nep-cdm New Economics Papers
on Collective Decision-Making
Issue of 2018‒03‒05
twenty papers chosen by
Stan C. Weeber, McNeese State University

  1. Collective vs. Individual Lobbying By Norimichi Matsueda
  2. Deliberative Structures and their Impact on Voting Behavior under Social Conflict By Jordi Brandts; Leonie Gerhards; Lydia Mechtenberg
  3. Essays in the Economics of Corruption: Experimental and empirical evidence By Nastassia Leszczynska
  4. Why Delegate? Comparing Direct and Representative Democracy By Guadalupe Correa-Lopera
  5. Power of Joint Decision-Making in a Finitely-Repeated Dilemma By Kenju Kamei
  6. Serial Priority in Project Allocation: A Characterisation By Madhav Raghavan
  7. Environmental investment decisions: experimental evidence of team versus individual decision making By Felgendreher, Simon; Hennlock, Magnus; Löfgren, Åsa; Wollbrant, Conny
  8. Tariff Cooperation in Free Trade Areas By Mai, Joseph; Stoyanov, Andrey
  9. Collective Bargaining Through the Magnifying Glass; A Comparison Between the Netherlands and Portugal By Alexander Hijzen; Pedro S. Martins; Jante Parlevliet
  10. The Determinants of Islamophobia – An Empirical Analysis of the Swiss Minaret Referendum By Olga Orlanski; Günther G. Schulze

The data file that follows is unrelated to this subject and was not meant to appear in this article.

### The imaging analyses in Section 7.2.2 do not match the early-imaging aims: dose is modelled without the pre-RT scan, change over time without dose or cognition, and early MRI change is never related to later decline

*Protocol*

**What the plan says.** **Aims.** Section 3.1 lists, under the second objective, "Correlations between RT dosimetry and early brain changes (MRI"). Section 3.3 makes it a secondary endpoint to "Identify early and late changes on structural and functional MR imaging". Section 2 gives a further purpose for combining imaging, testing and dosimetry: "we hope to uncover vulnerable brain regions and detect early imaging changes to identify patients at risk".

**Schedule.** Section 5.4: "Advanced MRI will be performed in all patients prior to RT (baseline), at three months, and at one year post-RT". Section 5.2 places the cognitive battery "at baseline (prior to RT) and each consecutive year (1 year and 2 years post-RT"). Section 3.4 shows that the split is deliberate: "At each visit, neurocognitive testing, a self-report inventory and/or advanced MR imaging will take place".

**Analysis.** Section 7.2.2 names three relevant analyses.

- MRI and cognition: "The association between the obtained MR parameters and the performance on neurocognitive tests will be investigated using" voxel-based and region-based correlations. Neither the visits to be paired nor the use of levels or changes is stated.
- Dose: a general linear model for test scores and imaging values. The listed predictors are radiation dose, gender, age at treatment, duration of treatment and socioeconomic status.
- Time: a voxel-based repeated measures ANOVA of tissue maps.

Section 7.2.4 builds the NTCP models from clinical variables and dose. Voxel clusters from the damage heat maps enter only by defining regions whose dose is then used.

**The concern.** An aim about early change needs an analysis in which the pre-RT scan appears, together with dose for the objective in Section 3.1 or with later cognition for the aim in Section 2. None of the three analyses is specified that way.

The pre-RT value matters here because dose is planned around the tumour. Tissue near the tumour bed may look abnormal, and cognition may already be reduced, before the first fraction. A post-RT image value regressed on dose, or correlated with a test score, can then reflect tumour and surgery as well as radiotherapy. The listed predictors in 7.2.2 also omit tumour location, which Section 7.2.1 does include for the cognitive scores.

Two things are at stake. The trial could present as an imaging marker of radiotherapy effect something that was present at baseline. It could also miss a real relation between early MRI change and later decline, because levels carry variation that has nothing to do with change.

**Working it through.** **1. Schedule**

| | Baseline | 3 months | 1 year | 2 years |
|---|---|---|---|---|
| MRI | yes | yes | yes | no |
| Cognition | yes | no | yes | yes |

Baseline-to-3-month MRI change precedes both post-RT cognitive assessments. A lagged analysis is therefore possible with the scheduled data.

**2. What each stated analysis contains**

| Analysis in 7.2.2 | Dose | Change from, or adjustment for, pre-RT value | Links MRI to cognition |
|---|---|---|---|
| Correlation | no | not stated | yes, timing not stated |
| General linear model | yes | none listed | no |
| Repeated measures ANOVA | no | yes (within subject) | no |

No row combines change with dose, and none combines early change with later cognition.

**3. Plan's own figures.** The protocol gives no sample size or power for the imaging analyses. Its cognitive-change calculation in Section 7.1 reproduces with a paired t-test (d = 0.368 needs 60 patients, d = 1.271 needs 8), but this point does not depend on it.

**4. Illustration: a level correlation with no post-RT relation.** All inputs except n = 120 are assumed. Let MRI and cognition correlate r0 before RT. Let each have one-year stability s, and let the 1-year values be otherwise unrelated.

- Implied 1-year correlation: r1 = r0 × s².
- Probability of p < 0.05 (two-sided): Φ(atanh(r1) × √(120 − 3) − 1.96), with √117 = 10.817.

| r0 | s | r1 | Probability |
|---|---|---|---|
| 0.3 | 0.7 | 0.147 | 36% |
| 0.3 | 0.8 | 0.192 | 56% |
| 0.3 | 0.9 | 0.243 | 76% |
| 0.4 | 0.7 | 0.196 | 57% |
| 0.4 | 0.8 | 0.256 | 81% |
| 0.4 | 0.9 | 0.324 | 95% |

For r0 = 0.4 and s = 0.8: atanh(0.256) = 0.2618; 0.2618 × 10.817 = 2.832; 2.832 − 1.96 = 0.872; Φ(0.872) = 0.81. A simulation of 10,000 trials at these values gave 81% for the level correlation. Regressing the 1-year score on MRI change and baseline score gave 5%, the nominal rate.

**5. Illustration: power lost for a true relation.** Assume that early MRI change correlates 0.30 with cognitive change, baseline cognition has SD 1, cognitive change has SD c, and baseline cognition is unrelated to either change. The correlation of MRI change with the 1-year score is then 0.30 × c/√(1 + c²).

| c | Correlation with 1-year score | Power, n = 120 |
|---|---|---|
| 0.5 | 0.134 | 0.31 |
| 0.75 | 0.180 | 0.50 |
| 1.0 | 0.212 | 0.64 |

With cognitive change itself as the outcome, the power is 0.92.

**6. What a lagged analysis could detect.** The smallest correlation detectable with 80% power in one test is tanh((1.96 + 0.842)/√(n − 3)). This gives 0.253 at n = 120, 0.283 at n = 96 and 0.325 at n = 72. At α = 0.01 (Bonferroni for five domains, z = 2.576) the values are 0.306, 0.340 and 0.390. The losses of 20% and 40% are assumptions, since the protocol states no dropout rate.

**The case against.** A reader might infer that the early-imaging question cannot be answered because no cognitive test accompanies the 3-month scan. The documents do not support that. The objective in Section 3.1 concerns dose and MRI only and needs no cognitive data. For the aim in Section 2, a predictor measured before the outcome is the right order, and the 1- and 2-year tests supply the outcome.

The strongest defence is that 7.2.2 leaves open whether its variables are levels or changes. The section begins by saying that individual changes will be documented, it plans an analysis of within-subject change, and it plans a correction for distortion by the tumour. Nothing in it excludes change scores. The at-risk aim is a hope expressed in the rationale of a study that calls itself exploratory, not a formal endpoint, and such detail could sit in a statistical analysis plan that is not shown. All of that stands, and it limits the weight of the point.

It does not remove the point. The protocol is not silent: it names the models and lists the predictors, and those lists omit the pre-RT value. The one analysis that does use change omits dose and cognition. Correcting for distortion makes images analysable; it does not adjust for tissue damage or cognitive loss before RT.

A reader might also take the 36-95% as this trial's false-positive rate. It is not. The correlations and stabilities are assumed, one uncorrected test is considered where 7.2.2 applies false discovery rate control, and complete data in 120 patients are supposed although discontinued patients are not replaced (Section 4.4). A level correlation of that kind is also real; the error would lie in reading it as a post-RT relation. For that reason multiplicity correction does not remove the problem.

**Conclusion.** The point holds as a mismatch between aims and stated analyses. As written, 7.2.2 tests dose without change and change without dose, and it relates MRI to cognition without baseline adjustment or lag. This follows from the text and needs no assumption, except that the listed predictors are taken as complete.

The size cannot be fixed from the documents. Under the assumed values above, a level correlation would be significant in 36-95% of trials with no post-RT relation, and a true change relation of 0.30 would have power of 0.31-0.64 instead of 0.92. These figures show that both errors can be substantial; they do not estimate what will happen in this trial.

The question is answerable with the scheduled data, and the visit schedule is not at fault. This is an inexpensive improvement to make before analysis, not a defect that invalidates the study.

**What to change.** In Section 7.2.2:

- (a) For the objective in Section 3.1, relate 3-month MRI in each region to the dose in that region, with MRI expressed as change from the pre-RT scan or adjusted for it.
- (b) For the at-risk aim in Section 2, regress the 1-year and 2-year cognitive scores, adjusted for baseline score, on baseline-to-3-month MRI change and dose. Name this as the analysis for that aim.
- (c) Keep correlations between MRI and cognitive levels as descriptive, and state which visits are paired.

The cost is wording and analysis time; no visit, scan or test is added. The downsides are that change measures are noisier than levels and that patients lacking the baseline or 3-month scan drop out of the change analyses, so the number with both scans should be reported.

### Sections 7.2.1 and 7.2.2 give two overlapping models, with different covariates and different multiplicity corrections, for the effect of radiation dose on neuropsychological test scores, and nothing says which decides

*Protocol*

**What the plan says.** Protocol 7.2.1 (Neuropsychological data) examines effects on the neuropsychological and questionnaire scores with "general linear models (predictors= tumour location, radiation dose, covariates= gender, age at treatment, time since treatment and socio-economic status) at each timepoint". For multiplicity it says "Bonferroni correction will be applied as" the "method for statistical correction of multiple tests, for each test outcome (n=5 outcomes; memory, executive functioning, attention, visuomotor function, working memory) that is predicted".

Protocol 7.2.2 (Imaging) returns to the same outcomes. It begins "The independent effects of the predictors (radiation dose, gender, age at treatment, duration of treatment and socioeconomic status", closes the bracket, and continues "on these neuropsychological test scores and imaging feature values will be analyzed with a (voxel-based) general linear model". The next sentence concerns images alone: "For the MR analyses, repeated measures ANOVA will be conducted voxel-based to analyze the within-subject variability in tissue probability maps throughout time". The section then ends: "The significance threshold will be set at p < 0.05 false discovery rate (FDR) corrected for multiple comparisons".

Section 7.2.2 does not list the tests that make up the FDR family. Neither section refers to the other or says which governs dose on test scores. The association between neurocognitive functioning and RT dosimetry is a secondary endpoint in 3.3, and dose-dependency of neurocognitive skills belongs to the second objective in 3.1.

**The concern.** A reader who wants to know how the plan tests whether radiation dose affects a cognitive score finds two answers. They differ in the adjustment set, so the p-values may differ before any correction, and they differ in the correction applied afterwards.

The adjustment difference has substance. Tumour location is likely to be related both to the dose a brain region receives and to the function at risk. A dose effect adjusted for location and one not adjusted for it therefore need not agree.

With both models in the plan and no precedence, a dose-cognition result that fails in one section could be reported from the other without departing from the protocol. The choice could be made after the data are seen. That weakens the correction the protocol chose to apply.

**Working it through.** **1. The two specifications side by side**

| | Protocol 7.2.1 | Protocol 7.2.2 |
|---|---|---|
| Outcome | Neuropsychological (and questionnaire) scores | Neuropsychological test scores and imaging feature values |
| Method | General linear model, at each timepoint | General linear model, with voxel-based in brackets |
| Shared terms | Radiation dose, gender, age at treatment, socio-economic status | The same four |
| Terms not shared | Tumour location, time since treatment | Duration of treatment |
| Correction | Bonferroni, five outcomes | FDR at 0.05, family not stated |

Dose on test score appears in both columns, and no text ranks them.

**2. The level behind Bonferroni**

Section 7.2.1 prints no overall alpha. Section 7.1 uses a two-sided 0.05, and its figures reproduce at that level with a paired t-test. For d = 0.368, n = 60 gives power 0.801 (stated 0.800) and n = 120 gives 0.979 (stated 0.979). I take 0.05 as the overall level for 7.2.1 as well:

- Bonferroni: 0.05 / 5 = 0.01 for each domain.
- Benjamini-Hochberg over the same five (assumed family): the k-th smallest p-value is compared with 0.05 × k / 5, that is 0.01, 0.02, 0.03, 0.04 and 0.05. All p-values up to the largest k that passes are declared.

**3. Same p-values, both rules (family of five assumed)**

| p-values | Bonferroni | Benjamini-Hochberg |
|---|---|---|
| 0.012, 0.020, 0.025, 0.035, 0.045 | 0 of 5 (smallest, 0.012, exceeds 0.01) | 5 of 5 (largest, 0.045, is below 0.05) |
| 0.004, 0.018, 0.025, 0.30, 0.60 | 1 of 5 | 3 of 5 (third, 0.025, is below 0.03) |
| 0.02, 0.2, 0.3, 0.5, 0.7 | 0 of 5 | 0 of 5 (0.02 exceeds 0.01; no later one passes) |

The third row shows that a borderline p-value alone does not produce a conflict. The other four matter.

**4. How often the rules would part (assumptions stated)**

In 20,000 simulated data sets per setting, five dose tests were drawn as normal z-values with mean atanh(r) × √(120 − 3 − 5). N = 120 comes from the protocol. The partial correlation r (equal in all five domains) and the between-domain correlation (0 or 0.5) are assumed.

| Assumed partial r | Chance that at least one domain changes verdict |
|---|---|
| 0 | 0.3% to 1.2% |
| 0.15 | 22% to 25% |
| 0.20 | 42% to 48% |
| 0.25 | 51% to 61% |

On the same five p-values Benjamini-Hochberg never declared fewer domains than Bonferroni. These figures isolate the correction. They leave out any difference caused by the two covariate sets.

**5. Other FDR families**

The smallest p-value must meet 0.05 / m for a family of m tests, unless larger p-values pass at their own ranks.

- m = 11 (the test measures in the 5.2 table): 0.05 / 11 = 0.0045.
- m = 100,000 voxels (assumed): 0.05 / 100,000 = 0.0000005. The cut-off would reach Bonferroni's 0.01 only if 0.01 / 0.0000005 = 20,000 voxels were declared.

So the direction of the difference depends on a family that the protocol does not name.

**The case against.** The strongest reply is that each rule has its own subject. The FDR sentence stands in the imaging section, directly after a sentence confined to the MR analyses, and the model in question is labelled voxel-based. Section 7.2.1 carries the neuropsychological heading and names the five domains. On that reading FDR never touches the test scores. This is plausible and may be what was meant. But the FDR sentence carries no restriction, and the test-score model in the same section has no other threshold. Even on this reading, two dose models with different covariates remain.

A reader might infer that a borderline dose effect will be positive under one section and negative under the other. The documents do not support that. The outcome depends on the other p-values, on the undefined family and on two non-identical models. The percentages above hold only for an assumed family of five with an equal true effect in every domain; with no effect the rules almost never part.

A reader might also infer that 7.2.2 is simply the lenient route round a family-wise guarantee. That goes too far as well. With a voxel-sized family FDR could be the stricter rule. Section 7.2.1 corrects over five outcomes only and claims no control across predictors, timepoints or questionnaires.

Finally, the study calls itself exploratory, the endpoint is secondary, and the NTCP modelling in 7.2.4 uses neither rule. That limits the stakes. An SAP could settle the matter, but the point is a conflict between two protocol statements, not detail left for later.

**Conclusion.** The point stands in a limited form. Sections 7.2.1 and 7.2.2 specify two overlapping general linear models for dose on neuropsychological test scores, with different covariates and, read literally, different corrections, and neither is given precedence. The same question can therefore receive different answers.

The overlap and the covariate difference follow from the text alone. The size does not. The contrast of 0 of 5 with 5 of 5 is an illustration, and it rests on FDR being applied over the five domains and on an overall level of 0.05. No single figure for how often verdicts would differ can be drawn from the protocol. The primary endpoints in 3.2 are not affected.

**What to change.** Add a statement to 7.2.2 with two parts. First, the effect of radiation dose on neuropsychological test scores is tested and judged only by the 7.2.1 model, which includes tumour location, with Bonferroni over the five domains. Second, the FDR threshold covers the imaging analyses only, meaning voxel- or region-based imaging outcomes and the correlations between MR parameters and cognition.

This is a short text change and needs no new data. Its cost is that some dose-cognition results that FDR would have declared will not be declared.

11. The median rule in judgement aggregation By Nehring, Klaus; Pivato, Marcus
  12. Naive Learning in Social Networks with Random Communication By Bernd (B.) Heidergott; Jia-Ping Huang; Ines (I.) Lindner
  13. The Effect of Inequality Aversion on a Climate Coalition Formation: Theory and Experimental Evidence By Lin, Yu-Hsuan
  14. Comparing the Aitchison distance and the angular distance for use as inequality or disproportionality measures for votes and seats By Colignatus, Thomas
  15. Attribution Error in Economic Voting: Evidence From Trade Shocks By Masami Imai; Cameron Shelton; Rosa Hayes
  16. Satisfaction and Perception of Conflict in Teams: Understanding their Relationship and the Importance of Interaction Types By Amélie Thery; Michel Verstraeten
  17. Perfect and Imperfect Strangers in Social Dilemmas By Ghidoni, Riccardo; Cleave, Blair; Suetens, Sigrid
  18. Believing in Others’ Dishonesty: An Experimental Study on Beliefs about Lying By Silvia Lübbecke
  19. Lies have long legs. Cheating, public scrutiny and loyalty in teams By Pietro Battiston; Simona Gamba; Matteo Rizzolli; Valentina Rotondi
  20. A theory of autocratic transition: Prerequisites to self-enforcing democracy By Apolte, Thomas

  1. By: Norimichi Matsueda (School of Economics, Kwansei Gakuin University)